This course name and description ONLY applies to academic year 2016-2017

POLS 13181-9: U.S. Foreign Policy

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Instructor: Daniel Lindley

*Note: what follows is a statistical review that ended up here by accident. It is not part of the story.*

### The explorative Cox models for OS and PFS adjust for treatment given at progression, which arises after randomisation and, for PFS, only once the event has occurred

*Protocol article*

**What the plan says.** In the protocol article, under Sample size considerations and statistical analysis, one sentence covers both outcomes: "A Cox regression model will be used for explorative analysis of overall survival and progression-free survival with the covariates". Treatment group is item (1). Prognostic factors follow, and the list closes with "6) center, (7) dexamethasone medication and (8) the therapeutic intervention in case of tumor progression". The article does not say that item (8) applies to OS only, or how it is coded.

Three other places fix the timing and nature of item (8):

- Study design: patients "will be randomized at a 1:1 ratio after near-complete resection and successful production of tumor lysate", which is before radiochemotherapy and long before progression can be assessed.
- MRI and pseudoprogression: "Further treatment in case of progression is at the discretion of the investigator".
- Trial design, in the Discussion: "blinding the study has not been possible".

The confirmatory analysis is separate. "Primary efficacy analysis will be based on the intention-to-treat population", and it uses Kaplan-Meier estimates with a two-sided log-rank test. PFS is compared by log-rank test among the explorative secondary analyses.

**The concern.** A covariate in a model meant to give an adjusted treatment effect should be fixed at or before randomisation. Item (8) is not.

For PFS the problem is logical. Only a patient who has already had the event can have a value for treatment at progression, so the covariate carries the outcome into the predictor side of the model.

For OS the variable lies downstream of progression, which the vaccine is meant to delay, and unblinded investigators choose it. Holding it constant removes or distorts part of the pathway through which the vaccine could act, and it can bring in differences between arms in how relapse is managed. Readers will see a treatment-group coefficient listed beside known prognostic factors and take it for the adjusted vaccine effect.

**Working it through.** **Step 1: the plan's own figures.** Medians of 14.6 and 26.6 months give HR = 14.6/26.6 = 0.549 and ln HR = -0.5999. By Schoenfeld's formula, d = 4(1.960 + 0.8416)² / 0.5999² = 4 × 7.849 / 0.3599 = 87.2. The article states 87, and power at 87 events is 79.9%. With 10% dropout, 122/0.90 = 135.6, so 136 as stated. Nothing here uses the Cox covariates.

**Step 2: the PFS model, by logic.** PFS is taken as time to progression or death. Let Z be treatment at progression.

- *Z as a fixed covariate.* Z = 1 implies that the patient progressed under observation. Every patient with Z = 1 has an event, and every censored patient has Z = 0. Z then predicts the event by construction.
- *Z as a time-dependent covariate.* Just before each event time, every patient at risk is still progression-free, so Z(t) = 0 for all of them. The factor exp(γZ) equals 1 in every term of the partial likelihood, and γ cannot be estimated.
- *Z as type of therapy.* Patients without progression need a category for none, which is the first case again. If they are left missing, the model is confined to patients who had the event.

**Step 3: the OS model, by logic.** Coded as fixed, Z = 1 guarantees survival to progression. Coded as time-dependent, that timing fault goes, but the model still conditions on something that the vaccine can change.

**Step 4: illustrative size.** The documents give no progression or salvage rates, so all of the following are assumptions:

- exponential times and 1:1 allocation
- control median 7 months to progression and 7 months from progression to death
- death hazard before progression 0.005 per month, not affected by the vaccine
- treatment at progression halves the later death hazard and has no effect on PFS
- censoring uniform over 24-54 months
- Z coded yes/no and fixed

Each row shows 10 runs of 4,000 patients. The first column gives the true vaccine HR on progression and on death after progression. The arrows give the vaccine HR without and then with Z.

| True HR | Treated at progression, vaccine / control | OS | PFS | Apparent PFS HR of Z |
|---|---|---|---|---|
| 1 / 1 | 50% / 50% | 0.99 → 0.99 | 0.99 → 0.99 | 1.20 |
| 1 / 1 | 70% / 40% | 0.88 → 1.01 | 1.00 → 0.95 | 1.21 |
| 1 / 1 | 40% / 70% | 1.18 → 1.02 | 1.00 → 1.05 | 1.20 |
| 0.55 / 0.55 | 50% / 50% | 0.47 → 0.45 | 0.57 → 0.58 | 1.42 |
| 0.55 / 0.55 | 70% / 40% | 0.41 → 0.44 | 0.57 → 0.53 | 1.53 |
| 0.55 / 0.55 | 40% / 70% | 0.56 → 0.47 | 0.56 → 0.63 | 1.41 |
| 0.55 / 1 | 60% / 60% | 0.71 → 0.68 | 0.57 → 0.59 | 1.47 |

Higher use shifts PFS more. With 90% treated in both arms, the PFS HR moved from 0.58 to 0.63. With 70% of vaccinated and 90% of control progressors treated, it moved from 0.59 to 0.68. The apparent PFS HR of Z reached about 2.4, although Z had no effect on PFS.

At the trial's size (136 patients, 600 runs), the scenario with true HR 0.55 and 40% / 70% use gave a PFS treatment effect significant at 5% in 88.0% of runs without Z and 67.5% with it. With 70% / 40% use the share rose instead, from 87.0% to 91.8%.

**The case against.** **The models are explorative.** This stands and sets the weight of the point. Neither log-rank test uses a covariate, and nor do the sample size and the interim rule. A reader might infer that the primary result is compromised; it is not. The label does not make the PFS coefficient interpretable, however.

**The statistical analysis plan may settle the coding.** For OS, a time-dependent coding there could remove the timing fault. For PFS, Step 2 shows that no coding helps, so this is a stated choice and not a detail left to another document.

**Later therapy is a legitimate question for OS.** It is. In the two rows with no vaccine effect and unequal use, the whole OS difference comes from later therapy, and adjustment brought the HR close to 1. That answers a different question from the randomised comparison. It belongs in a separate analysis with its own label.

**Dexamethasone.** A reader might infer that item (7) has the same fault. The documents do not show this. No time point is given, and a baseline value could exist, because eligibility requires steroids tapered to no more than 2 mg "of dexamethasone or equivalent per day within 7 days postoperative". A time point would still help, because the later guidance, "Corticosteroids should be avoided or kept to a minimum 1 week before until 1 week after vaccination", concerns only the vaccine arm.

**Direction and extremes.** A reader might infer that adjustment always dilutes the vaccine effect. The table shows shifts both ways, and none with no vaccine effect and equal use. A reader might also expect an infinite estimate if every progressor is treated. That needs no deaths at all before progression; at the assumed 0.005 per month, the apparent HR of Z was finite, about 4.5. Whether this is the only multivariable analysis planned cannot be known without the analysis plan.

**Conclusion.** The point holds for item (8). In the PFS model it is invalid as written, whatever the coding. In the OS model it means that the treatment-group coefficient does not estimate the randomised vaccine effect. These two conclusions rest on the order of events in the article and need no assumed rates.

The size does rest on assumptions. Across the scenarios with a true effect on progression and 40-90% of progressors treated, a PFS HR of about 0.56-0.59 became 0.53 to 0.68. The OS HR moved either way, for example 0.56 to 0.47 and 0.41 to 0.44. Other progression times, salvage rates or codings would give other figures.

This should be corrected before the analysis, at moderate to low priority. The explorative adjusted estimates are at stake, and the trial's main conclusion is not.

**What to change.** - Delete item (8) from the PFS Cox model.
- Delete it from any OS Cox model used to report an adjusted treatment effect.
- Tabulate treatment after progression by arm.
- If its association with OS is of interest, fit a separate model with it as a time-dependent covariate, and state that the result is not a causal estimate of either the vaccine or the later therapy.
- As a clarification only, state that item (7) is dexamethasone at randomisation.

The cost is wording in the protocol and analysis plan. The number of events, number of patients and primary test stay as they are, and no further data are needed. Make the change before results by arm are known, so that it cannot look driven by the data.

The United States is the most powerful state in the world today. American foreign policy is important for US citizens, but it also affects whether others go to war, whether they will win their wars, whether they receive economic aid or go broke, and whether they will swept by famine and disease. With these issues at stake, we want to know what determines U.S. foreign policy? What is the national interest? When do we go to war? Would you send U.S. soldiers into war? If so, into which wars and for what reasons? How do our economic policies affect others? Does trade help or hurt the U.S. economy and its citizens? To answer these questions, we first study several theories about foreign policy ranging from decision-making to organizational politics. We then examine the U.S. foreign policy process, including the president, Congress, the bureaucracy, the media, and public opinion. To see these theories and the policy process in action, we turn to the history of U.S. foreign policy, from Washington's farewell address through the World Wars and the Cold War to the Gulf War. We then study several major issue areas, including weapons of mass destruction, trade and economics, and the environment. Finally, we develop and debate forecasts and grand strategies for the future. This course requires a paper about the history of American foreign policy, a paper about a current policy problem, as well as a midterm and a comprehensive final.